VIDEO: Firefighter Shot Doing Welfare Check on Crying Kids

Arlington firefighter Brady Weaver
Arlington firefighter Brady Weaver | Image by Arlington Fire Department

A local firefighter is in critical condition after being shot while performing a welfare check on an apartment on Friday, with the alleged shooter facing charges.

Arlington emergency dispatchers ordered a welfare check on a residence after a neighbor called 911. The caller reported having heard children continuously crying for their mother to wake up, according to a news release from the Arlington Police Department (APD).

Personnel from APD, the Arlington Fire Department, and American Medical Response were deployed to an apartment community in the 400 block of Bardin Greene Drive shortly before 1 a.m. on March 22.

“When our officers got to the apartment, they began knocking on the door, ringing the doorbell on a small surveillance camera that was hanging on the door, and announcing themselves as police,” Arlington Assistant Police Chief Tarrick McGuire explained at a press conference this weekend.

“No one answered the door, but they could hear children’s voices from the inside of the apartment continuing to call for their mother to wake up,” he continued. “The officers continued to knock at the door and rang the doorbell for approximately five more minutes. They announced themselves as police 17 times.”

Fearing that someone was injured, first responders decided to force the apartment door open. It was at this time that someone allegedly fired a weapon from within the apartment, striking one of the firefighters on the other side of the door. Arlington police did not return fire but ordered all those within the residence to exit, which they did without incident — two adults and two children.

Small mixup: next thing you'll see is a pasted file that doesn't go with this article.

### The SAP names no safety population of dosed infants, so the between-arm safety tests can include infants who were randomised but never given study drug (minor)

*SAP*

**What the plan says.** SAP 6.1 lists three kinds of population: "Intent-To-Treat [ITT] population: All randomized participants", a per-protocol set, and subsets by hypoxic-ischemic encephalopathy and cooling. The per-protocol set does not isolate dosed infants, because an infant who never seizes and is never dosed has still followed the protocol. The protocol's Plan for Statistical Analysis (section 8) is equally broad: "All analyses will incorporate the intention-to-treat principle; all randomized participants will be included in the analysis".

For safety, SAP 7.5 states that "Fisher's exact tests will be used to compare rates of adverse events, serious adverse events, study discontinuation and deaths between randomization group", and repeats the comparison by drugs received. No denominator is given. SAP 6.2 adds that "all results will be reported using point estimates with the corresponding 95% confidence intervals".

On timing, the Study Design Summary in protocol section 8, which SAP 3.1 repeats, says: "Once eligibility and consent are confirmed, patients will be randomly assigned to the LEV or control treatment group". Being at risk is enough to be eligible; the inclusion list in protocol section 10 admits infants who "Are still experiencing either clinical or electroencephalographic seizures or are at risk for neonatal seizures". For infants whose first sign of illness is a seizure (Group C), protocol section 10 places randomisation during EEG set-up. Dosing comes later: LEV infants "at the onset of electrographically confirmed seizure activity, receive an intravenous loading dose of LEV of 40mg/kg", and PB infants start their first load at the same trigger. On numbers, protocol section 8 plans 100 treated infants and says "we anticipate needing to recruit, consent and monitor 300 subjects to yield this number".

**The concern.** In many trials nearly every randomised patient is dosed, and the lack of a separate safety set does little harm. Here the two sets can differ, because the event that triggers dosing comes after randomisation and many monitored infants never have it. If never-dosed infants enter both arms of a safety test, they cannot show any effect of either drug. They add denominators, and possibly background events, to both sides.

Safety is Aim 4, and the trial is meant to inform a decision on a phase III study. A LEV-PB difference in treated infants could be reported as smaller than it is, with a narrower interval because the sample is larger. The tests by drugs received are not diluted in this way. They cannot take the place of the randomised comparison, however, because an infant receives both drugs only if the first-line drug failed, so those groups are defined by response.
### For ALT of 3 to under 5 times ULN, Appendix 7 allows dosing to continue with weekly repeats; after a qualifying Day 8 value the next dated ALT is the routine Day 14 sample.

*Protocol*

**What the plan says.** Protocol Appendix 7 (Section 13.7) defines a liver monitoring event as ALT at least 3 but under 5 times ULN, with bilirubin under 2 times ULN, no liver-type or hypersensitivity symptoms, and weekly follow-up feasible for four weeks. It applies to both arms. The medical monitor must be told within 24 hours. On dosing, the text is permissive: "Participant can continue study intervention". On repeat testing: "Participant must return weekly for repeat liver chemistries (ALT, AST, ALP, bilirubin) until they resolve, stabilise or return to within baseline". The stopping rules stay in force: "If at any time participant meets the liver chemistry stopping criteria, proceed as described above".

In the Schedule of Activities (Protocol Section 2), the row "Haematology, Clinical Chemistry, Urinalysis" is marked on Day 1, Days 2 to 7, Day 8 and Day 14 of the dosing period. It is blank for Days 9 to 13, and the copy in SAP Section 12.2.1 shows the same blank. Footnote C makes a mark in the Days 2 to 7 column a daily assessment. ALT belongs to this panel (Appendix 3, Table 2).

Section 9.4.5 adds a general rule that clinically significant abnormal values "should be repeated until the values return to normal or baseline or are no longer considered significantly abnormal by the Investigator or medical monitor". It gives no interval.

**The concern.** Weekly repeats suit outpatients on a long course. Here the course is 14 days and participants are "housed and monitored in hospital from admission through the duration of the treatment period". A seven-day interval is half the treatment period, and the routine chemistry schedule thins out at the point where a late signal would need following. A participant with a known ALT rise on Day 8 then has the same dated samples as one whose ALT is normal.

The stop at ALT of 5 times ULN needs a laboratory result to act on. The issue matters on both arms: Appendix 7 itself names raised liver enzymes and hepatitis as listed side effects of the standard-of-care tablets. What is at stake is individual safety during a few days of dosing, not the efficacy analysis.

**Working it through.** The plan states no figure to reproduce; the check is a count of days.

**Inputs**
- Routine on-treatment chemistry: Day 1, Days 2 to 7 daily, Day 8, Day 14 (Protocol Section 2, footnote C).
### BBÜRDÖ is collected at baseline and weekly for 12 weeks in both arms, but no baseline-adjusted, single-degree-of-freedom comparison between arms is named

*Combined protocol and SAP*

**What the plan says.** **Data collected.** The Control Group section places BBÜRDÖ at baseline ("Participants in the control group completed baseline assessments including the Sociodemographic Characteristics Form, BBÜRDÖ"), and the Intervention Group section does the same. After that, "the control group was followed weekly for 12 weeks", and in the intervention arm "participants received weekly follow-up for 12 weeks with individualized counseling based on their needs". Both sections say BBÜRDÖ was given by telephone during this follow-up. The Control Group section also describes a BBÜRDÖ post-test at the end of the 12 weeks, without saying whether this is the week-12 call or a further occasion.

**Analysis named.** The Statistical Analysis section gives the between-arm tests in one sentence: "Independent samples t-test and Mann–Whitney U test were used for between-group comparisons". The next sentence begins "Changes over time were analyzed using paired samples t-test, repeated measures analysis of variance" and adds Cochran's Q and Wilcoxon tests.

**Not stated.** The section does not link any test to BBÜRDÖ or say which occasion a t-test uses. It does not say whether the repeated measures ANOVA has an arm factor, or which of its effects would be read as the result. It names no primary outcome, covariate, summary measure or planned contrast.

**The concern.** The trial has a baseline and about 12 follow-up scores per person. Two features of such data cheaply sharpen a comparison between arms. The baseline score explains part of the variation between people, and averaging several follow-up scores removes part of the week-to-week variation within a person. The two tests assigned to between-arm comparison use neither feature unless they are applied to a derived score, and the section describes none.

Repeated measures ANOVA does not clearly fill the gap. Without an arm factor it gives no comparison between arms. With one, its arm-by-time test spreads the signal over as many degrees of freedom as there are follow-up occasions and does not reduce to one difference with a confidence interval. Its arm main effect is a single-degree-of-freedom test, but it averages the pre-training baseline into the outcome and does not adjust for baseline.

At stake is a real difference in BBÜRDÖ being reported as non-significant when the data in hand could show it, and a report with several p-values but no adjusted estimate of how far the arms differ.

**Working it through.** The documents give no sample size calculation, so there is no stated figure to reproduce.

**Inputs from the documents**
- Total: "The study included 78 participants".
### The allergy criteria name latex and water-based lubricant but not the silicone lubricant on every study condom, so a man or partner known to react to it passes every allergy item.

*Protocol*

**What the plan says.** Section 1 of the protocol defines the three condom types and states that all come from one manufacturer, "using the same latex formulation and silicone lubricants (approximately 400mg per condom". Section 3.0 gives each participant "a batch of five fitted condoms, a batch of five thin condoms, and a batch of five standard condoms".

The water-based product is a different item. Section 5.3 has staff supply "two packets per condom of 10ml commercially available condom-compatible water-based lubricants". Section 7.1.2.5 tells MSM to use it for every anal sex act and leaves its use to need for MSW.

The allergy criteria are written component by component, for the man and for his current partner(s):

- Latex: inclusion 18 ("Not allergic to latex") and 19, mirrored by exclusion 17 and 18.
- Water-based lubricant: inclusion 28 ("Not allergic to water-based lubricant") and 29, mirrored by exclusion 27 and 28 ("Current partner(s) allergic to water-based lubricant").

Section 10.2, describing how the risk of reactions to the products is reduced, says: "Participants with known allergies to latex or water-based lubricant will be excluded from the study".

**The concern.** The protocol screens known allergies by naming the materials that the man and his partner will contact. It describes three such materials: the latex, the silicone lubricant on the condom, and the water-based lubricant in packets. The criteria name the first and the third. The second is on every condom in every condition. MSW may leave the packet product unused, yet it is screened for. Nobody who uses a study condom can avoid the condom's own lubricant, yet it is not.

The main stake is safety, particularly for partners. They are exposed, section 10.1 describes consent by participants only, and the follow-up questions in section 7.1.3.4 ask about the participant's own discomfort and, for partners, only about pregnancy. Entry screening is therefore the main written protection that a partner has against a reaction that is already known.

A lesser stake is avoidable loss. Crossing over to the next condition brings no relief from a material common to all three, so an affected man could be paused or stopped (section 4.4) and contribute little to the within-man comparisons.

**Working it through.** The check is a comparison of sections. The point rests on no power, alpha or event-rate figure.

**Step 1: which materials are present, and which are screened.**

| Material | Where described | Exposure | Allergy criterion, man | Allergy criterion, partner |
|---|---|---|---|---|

A 27-year-old man named Demetric Brooks was taken into custody and booked into the Tarrant County Jail, reported Fox 4 KDFW.

“Facts that our investigators know at this time is that the subject was sleeping inside the residence with his girlfriend, and they woke up hearing first responders trying to breach the door,” explained McGuire. “Thinking that someone was trying to break in, he fired a shot and had his girlfriend call 911. We have confirmed that the girlfriend did call 911.”

Brooks has been booked on charges of aggravated assault with a deadly weapon. The APD’s investigation is still ongoing, yet a witness to the shooting — who did not wish to be identified — expressed disbelief at the whole situation.

“Those cops were literally out here standing 10 minutes trying to get somebody to come outside the door,” the individual told WFAA. “There’s no way he could’ve not heard that.”

The wounded firefighter has been identified as Brady Weaver, a six-year veteran from Station 9.

“I’m incredibly relieved to report that his prognosis is currently trending in a positive direction. He is listed in critical condition but is stable,” Arlington Chief Bret Stidham said during the press conference.

“My staff and I have had the chance to visit with Brady and his family and I’m reporting that he appears to be in good spirits. He’s alert. He’s speaking. He’s actually eating. So those are good things. But like I said before, it’s going to be a long recovery for Brady,” Stidham added, per WFAA.

In neighboring Dallas, 5,428 assaults were reported this year as of March 24, according to the City’s crime analytics dashboard. Of these, 1,222 had been aggravated assaults, a category reserved for incidents involving a weapon or in which the victim sustains serious injuries. Council Member Adam Bazaldua’s District 7 logged the most simple and aggravated assaults in the City.

The overwhelming majority of assault victims in Dallas so far have been black or Hispanic, with around 60% being female.

The Dallas Police Department has been grappling with significant staffing and resource issues. Only around 3,000 officers are fielded despite a City report recommending a force of 4,000 to promote public safety adequately. As a result, police response times have been lagging behind their targets, with just over half of all calls being addressed in a timely manner, per City data.

Moreover, DPD disposes of a budget of just $654 million this fiscal year. City leaders opted to budget police far less than their counterparts in other high-crime jurisdictions, such as New York City, Los Angeles, and Chicago.

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